I went back over the briefs and what I could find as well when I was looking for some guidance on the lookbook, I was worried initially because of my Illustrator and Adobe Acrobat problems, however I decided this could be solved by completing my lookbook on Photoshop and automating a PDF document. I decided to use A4 pages for the covers front and back, and then an A3 sheet on landscape to create my double page spreads for the actual content of the book.
I knew I wanted my lookbook to show me as a developed designer, and also my conscious thinking towards the conservation and awareness aspect of my collection. I looked at some checklists and put together my own checklist of what I wanted to put into my lookbook.
– About Me
– Collection Statement
-My Unique Selling Point
– Each Collection
– Contact Details
So with this in mind, I looked at my patterns and the colourways etc, and started thinking about how many things I could get onto each page. With my research in mind, I saw how the layouts can make a good difference, and while I would love to just have whole page images, I do not think this is possible with the amount of patterns I would be showing.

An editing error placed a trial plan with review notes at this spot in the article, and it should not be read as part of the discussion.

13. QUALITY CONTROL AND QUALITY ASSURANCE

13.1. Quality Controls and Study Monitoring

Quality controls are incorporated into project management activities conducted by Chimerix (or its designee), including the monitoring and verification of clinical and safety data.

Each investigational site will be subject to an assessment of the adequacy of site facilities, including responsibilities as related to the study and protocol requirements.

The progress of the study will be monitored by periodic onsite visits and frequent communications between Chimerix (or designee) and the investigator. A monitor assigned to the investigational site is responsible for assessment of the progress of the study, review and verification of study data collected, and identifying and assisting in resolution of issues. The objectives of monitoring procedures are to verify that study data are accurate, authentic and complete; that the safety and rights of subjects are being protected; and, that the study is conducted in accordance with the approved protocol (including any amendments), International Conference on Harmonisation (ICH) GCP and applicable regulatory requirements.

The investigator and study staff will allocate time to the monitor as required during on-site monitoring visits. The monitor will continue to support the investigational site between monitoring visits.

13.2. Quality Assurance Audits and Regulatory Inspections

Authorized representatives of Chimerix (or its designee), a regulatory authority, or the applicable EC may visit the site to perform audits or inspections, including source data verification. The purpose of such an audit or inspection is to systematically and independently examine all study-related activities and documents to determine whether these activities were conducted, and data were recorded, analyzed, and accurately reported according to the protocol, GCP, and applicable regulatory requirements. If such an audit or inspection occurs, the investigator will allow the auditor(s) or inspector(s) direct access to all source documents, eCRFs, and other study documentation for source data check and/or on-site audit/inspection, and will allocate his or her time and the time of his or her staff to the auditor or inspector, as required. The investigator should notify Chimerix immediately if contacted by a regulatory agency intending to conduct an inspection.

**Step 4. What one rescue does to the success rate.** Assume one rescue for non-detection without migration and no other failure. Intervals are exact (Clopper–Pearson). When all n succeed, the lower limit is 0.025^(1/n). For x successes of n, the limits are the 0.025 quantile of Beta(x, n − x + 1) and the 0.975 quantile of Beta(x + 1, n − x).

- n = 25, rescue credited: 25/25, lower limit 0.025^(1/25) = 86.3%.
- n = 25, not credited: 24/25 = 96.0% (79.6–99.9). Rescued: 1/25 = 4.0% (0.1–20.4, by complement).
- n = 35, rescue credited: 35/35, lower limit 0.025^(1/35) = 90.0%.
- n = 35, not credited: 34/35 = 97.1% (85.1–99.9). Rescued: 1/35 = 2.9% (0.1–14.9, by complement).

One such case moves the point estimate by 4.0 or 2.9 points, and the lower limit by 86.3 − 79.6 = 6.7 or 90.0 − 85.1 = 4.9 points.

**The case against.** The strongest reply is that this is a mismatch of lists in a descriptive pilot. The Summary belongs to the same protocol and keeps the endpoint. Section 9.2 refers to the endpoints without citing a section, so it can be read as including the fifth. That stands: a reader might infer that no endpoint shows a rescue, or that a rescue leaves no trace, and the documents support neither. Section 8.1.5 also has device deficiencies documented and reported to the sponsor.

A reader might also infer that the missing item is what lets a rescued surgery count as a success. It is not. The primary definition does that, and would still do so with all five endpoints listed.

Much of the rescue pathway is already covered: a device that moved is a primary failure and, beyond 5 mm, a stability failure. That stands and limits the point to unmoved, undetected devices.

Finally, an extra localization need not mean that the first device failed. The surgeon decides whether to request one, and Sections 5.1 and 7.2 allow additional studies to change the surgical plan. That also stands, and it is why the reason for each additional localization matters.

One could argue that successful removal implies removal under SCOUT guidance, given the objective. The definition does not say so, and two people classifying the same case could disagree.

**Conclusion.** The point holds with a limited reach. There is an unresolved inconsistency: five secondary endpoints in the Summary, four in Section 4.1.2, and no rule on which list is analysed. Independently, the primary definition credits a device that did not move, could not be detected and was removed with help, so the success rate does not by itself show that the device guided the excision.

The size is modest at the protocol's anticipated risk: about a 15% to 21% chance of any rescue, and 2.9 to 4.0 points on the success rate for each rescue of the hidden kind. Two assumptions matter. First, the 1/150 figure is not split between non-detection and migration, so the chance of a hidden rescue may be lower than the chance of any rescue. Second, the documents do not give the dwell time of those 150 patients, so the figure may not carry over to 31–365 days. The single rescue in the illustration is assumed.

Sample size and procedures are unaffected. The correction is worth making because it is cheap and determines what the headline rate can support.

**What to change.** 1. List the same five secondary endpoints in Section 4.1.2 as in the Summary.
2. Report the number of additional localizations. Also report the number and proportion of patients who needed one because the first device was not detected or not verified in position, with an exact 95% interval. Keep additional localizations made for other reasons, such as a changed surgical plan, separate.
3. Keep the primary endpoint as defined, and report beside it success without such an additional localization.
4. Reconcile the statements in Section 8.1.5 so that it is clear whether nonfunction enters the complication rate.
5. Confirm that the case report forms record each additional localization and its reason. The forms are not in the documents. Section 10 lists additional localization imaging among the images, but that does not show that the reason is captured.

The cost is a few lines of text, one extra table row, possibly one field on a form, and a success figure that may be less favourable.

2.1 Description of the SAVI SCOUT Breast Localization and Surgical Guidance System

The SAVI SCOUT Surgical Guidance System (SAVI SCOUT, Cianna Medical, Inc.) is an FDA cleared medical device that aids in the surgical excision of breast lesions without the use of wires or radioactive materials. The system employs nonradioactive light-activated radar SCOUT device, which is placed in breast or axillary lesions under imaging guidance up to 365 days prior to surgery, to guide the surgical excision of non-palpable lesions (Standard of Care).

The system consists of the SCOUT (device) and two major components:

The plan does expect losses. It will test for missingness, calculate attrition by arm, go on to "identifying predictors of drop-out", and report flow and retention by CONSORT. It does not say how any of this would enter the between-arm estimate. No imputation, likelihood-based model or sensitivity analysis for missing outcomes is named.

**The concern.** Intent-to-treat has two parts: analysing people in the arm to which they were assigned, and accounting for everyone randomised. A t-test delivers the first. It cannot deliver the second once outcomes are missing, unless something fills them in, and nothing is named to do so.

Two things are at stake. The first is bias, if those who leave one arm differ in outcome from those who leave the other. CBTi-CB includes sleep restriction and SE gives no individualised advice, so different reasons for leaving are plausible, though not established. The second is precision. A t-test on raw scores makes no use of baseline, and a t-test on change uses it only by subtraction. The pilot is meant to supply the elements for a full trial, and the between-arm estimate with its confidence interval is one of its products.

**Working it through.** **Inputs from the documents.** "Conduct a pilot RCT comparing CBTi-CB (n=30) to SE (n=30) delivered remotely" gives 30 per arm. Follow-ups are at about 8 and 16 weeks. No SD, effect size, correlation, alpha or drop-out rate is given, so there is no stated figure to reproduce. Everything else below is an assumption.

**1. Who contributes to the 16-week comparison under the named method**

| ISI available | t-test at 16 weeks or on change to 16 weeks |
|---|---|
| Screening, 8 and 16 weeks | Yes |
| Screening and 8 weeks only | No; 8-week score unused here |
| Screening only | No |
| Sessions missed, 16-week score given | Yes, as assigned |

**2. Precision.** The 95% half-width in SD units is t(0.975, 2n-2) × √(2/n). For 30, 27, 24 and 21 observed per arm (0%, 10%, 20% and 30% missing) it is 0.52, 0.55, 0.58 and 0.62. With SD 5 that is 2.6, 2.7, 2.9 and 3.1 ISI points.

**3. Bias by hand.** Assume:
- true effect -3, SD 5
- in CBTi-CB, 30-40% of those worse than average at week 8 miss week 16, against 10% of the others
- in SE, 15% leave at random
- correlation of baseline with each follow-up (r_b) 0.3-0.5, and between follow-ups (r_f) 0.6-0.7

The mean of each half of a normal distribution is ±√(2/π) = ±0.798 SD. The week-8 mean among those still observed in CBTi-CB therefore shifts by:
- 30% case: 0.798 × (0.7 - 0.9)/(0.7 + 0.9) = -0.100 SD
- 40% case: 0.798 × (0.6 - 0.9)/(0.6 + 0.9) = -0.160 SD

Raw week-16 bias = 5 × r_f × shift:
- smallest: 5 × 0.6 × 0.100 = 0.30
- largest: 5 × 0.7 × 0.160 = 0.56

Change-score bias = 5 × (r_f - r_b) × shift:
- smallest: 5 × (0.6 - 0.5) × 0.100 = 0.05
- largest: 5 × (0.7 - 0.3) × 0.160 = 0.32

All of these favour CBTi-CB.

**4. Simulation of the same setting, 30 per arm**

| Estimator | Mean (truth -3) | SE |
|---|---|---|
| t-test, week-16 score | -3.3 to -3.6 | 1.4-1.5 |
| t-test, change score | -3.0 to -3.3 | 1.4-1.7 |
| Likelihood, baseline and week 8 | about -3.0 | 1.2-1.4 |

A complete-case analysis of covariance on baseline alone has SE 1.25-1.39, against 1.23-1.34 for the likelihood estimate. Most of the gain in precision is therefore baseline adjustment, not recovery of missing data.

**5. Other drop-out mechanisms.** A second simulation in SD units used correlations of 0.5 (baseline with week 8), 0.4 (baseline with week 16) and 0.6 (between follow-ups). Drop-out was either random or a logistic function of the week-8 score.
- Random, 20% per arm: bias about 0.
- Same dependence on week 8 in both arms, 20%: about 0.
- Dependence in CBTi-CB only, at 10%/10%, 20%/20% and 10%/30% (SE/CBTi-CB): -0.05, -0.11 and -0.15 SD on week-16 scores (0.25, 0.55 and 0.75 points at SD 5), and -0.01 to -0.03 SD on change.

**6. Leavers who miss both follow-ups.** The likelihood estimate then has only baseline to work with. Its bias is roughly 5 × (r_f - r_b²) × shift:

I made a plan of pages and what would be on each one in accordance to my new pattern boards I had created, I thought this would help me keep on track with colourways and everything too.
I also drew out some layouts for the type of pages I wanted to try, for example the main placement design has to be bigger, then the variations of the different animals for that style of placement will be a little smaller to show off the largest one as the main one in the collection.
I thought next I just needed to get into it and adapt it as I am going, some things look good in my head or on paper and I think until you actually do it, it can clash in weird ways and make things too busy or jarring.